The opportunity I have right now to stay home with Fiona every day is one of the greatest blessings I’ve ever received.
I got home a short time ago from baby story time at the Mount Pleasant Branch of the D.C. Public Library. Fiona and I try to go every Tuesday at 10.00. We’re usually late, but we’re there. I sit cross-legged on the floor, and Fiona sits on my legs. She’s always so calm when we’re there. She simply sits there and takes everything in. It is quite a contrast to the other noisy children bouncing all over the place. Even though we’re there with other people, it’s still a great time for me and Fiona to spend together.
Later today, I may put her in the baby carrier and go to the park so we can play on the swings and slides together. Or maybe we’ll ride the Circulator from Dupont Circle, through Georgetown, and across the Key Bridge to Rosslyn. Maybe we’ll watch the evening journal télévisé of France 2. Of course, there are the books from the library, and the toys on the floor. Perhaps Fiona will help me with chores.
These are my days home with Fiona. They are usually simple and uneventful. But they are among the greatest blessings I have ever received. It is a joy to spend my days with my beautiful little girl. We are best chums. Every day I am grateful for this brief window in our lives to spend this time together. The pay is low—well, nonexistent—but it’s the best job I’ve ever had.
Not to say that there’s never any stress. Taking care of a baby doesn’t require more energy than other jobs, but it requires a different kind of energy, an exhausting mental energy. Part of it is that for most of my life I have interacted with people my own age or older. Now I spend my days with someone whose age is measured in months, not years. Taking care of her physical needs as well as trying to help her learn new things and have new experiences—on top of doing chores, searching for a job, building my freelance work, and working on various projects such as this magazine—stretches my mind in ways I never thought it could be stretched.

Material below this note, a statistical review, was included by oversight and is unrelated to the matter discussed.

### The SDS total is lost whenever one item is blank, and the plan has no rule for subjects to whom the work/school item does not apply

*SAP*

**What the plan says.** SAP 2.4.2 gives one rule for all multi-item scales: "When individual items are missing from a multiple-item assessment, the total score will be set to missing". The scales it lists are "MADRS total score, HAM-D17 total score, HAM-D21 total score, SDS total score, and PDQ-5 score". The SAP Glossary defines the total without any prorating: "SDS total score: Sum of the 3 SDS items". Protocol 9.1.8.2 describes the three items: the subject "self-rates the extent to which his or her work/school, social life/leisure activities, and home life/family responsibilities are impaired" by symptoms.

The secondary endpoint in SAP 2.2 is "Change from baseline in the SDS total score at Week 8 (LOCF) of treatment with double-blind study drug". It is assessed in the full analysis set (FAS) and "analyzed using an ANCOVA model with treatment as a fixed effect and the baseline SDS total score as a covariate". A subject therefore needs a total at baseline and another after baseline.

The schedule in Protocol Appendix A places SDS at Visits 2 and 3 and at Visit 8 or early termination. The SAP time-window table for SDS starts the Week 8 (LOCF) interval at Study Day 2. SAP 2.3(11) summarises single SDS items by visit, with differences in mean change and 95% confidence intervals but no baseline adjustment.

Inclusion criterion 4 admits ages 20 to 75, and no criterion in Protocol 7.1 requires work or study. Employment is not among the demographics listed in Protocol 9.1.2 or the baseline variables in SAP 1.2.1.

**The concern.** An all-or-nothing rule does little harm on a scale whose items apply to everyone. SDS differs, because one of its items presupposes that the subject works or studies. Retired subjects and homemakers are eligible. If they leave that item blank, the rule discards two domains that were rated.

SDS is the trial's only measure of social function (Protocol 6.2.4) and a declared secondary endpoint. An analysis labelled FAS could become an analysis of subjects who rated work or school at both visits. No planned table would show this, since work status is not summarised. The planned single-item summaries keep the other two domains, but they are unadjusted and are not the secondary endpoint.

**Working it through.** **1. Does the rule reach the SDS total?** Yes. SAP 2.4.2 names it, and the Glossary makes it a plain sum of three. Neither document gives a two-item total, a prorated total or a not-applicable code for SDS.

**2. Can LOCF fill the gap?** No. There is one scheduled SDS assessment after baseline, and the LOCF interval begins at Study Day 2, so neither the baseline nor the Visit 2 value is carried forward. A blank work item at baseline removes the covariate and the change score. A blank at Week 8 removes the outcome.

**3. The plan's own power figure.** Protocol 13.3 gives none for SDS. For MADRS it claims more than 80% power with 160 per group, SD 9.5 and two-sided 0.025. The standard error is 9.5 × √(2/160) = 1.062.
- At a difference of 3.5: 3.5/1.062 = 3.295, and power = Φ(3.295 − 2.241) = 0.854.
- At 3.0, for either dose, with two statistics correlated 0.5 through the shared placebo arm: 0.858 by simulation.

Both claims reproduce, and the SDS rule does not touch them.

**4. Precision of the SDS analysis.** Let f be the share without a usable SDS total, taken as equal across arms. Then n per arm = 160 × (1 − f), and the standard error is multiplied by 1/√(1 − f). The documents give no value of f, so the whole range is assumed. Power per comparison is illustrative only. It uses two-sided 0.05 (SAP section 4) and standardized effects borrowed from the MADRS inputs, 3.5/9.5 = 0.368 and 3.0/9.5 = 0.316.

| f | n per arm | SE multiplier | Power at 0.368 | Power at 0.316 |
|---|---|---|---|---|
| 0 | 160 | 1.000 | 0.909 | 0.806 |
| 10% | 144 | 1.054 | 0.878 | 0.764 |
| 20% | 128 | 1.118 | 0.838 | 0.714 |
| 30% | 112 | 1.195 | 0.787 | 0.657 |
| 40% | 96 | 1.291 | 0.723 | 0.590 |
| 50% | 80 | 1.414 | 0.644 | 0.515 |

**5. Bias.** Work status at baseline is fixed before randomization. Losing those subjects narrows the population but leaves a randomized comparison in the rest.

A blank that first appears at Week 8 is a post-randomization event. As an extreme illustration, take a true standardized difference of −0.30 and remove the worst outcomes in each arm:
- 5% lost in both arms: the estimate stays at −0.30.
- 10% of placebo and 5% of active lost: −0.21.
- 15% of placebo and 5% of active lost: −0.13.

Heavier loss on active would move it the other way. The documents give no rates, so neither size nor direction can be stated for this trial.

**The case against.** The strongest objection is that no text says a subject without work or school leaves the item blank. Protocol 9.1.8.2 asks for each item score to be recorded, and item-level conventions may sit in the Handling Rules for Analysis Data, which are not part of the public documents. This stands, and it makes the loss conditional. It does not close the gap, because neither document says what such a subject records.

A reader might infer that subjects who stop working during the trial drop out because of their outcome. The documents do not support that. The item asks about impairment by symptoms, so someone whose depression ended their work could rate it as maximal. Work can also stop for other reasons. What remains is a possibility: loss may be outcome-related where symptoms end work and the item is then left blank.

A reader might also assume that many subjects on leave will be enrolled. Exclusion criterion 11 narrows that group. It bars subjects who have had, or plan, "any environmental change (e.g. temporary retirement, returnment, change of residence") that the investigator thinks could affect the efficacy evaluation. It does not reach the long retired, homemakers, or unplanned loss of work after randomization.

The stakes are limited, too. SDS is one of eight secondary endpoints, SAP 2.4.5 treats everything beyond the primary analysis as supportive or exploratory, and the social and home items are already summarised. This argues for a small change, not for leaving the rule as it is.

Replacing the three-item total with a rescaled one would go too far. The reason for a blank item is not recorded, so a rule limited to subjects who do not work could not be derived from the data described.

Another part of it, too, is the need to stay constantly alert. Sure, I’ve snuck in a nap now and again. But I always have to be ready to provide comfort, change a diaper, prepare a bottle, or rescue Fiona from injuring herself or damaging our belongings. It’s a level of concentration matched by few paid jobs. Air traffic control comes to mind.
Then there are times I’m amazed by how much I can do. Some days I wash the dishes, take out the trash, do the laundry, vacuum, catch up on the day’s news, read and reply to both personal and business emails, run to the grocery store, pick up the dry cleaning, write a few Tweets, and complete a work project. And then I eat lunch. Maybe I’m not so bad at this after all?
I grew up without a dad. It’s not something I ever really thought about; it’s just how life was. Then I became a dad. I marvel that when Fiona looks up, there are two of us. I never experienced that. But I did experience the desire to be involved in my children’s lives in a way that my father never was in mine. I think it’s safe to say that I’m involved.
Because of how our self-imposed publishing deadline for this magazine works, I can say this: last Thursday, 21 April, as we were boarding Amtrak’s Capitol Limited to return home from the Deep South and Chicago, I got a voicemail. It was from the deputy director at Transportation for America. It’s a place I’ve been interested in for some time. She offered me a job. It is now Tuesday, 26 April, and I haven’t given her an answer. But I think I should accept.
A number of factors affect my decision—pay, benefits, the fact that this job is guaranteed for only six months and Susan and I need to figure out our family’s future—but what makes this offer bittersweet is that it could mean the end, for now, of this time in our lives. I’m grateful that T4America is willing to be flexible, and I will be able to work from home half the time until Susan’s school year ends. And Fiona could benefit from some time with someone other than me. But we’ve become best friends, and the thought of having to be away from each other for so much of our week is … difficult, to say the least.
Fiona, you will likely read this years from now. When you do, I want you to know this: I love you. You are a beautiful, wonderful little girl. We admire your interest in the world around you and your ability to make everyone—not just us, but everyone who sees you—smile. You are the greatest blessing Susan and I have ever had. I only want to do what’s best for you and our family. And I hope that’s what I’m doing.
This article appeared on page 22 of Issue 2 | April 2011.